Are some patient-perceived migraine triggers simply early manifestations of the attack?

Nazia Karsan*, Pyari Bose, Jayde Newman, Peter J. Goadsby

*Corresponding author for this work

Research output: Contribution to journalArticlepeer-review

37 Citations (Scopus)

Abstract

Objective: To study the agreement between self-reported trigger factors and early premonitory symptoms amongst a group of migraineurs in both spontaneous and pharmacologically provoked attacks. Methods: Fifty-three subjects with migraine with and without aura, with ≤ 22 headache days/month, with spontaneous premonitory symptoms associated with migraine attacks were recruited nationally. A detailed history was taken by a study investigator to confirm diagnosis and extended phenotyping was performed to identify patient-reported triggers for migraine attacks, premonitory symptom phenotype and headache characteristics, using a standardised physician-administered questionnaire. The same subjects were exposed to a 0.5 mcg/kg/min nitroglycerin infusion over 20 min, to determine if similar migraine symptoms could be triggered. The triggered attacks were phenotyped in the same way as spontaneous ones. Percentage agreement and Cohen’s kappa measure of agreement were used to identify concordance between patient-reported triggers and the corresponding spontaneous and triggered premonitory symptoms. Percentage agreement of > 60% and/or a kappa value > 0.3 with P < 0.05 were considered significant. Results: There was statistically significant agreement between perception of light as a migraine trigger and spontaneous premonitory photophobia; perception of sound as a trigger and triggered premonitory phonophobia; skipping meals as a trigger and spontaneous premonitory food cravings; and food triggers and spontaneous premonitory food cravings. There was good agreement between stress and premonitory triggered mood change. Conclusions: At least some patient-reported triggers, such as light, sound, foods and skipping meals, may represent early brain manifestations of the premonitory phase of the migraine attack.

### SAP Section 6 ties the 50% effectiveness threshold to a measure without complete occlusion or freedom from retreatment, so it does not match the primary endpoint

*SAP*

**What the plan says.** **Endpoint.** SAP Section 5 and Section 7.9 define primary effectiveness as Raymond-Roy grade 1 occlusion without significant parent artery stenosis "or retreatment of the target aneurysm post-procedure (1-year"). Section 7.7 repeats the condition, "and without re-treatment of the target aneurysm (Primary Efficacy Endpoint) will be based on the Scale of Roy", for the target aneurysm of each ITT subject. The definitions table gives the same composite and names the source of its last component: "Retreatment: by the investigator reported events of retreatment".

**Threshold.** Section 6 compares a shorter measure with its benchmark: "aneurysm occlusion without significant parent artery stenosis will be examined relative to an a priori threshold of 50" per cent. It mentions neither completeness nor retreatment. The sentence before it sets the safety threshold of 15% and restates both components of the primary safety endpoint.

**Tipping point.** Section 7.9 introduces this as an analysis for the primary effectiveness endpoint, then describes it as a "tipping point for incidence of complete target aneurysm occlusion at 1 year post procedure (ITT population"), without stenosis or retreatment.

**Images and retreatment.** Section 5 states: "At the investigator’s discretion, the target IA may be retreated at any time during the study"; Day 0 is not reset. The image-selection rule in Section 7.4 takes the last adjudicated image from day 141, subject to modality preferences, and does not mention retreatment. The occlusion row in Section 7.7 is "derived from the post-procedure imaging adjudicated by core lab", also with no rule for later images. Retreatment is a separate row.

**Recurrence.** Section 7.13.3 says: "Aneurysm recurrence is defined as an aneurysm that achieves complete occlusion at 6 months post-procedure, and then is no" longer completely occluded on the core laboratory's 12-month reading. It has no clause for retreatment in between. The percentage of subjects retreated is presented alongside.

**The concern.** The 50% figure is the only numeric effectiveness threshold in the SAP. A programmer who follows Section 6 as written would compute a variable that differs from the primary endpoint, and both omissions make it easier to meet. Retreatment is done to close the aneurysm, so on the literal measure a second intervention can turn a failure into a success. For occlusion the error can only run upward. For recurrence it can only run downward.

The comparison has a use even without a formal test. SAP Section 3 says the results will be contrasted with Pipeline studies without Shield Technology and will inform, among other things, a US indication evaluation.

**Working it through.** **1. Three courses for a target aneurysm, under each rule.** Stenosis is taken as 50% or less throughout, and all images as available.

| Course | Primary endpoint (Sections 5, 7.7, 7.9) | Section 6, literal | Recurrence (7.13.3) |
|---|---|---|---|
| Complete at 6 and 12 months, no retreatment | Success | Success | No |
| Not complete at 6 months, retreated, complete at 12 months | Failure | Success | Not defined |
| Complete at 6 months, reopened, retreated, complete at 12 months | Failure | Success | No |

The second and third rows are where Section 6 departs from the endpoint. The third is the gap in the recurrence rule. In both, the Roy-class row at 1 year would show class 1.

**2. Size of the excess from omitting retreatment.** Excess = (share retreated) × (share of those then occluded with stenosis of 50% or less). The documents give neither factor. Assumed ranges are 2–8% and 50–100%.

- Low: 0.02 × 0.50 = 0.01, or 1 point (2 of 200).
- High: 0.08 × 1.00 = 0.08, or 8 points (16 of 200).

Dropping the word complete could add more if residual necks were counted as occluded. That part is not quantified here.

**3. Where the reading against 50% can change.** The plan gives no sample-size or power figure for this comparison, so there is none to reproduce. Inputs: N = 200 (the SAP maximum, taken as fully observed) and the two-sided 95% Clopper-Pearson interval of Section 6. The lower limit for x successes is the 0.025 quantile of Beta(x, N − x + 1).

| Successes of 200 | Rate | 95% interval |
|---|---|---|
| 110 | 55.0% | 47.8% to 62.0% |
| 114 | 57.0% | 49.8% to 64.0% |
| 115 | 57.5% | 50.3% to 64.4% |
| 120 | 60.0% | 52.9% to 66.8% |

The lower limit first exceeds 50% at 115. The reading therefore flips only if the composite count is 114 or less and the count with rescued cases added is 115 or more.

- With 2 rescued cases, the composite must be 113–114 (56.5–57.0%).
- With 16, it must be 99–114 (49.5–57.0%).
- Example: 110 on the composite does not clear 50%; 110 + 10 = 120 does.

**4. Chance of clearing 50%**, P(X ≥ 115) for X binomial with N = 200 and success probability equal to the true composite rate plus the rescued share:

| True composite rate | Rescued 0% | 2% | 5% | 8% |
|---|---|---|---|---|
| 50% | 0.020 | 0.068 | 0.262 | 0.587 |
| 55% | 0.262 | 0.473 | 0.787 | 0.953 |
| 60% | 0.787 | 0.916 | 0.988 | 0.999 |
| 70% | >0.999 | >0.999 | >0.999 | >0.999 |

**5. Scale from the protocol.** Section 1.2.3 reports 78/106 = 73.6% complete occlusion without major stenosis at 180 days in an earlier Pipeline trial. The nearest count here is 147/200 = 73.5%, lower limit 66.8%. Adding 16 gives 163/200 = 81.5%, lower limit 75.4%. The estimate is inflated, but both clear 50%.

Original languageEnglish
Pages (from-to)1885-1893
Number of pages9
JournalJournal of Neurology
Volume268
Issue number5
DOIs
Publication statusPublished - May 2021

Keywords

  • Headache
  • Migraine
  • Premonitory
  • Prodrome
  • Triggers

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